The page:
Commas are the musical notes of your manuscript. Some have mastered the melody by taking time to learn to read the music. Others simply play it by ear. Listening to the tune and playing it is fine if you have a sense of rhythm and can hear the notes being played. Take away that ability, and you’re simply banging on the keys. This is somewhat true for comma placement as well.

There are some comma rules that shouldn’t be broken. Doing so will make your prose sound tinny or not well crafted. Other times a misplaced comma might be the oomph your sentence needs to make it ring. Properly placed commas show mastery while too many commas placed wherever an author feels one should go, scream of unprofessionalism.

For the next few weeks, let’s talk commas. Learning a few each week and applying them to your manuscript or editing with an eye toward proper placement will help to re-enforce these rules.

Comma Rule 1: Two main ideas (or independent statements), which can stand alone and are connected by a coordinate conjunction, need a comma before the conjunction.

Example: John wanted to learn about commas, but Mary decided it was a waste of time.

When either sentence is a dependent clause (can’t stand alone), the comma is not utilized.

Example: John had wanted to learn about commas but decided it was a waste of time.

The word so when used alone is a coordinate conjunction, and when placed between two independent statements, it requires a comma. Add the word that and a comma is no longer necessary.

Comma Rule 2: When contrast is made in a sentence by the use of a pair of coordinates, a comma is not used.

Example: Neither Jane nor John wanted to take the time to learn the rules of comma placement.

Comma Rule 3: When lengthy introductory phrases (with grammatical names we will not go into now) are utilized before the introduction of the main idea, a comma is utilized to set off that phrase from the main idea. A short introductory phrase may also require a comma depending upon the clarity of the sentence.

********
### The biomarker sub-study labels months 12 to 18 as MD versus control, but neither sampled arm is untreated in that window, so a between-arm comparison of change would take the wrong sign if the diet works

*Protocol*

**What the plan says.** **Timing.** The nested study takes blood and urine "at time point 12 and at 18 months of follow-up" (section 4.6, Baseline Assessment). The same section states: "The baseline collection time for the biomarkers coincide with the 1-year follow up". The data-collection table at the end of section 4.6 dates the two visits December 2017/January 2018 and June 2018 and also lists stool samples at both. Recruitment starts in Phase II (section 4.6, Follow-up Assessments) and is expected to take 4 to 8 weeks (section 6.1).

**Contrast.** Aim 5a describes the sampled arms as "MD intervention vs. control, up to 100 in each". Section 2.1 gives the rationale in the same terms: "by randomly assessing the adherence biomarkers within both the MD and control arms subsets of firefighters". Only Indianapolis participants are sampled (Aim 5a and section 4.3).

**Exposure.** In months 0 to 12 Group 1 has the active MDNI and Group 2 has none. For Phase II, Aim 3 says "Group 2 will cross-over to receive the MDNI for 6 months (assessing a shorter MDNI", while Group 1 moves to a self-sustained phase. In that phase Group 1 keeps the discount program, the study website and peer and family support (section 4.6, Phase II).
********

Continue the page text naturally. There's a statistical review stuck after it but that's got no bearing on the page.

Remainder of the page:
Example: If I don’t master the rules of punctuation, how will I know when to break them?

Note: If the sentence is changed, and the introductory clause is moved to the end of the sentence, a comma is not utilized.

Example: How will I know when to break them if I don’t master the rules of punctuation?

Comma Rule 4: When a sentence has a series of three or more, a comma is utilized.

Mary bought a book on grammar, a tutorial on punctuation, and a DVD on writing with style.

Note that a comma is included before the word and. Also, care should be used when the sentence includes two words that naturally flow together.

Example: John decided he wanted food and purchased macaroni and cheese, pork and beans, and a chocolate brownie.

Comma Rule 5: A comma is used to separate information not necessary in understanding a sentence.

Example: Mary, a writer, loves grammar.

However, if the information is necessary to the sentence, the comma is not utilized.

Example: That man who never read a book knows more rules of grammar than John or Mary. [The who never read a book can be omitted, but the impact of the sentence would not be the same.]

In the same way, a word or group of words that adds meaning to the main idea but is not necessary, should be offset by commas.

Example: John, Mary’s friend, drove her to the bookstore.

Reword the sentence and a comma is not utilized.

Example: Mary’s friend John drove her to the bookstore.

However, if John is Mary’s only friend, you will want to utilize the commas around his name to distinguish him as such.

Next week we’ll cover more of the rules regarding commas. Until then,

Happy critting.

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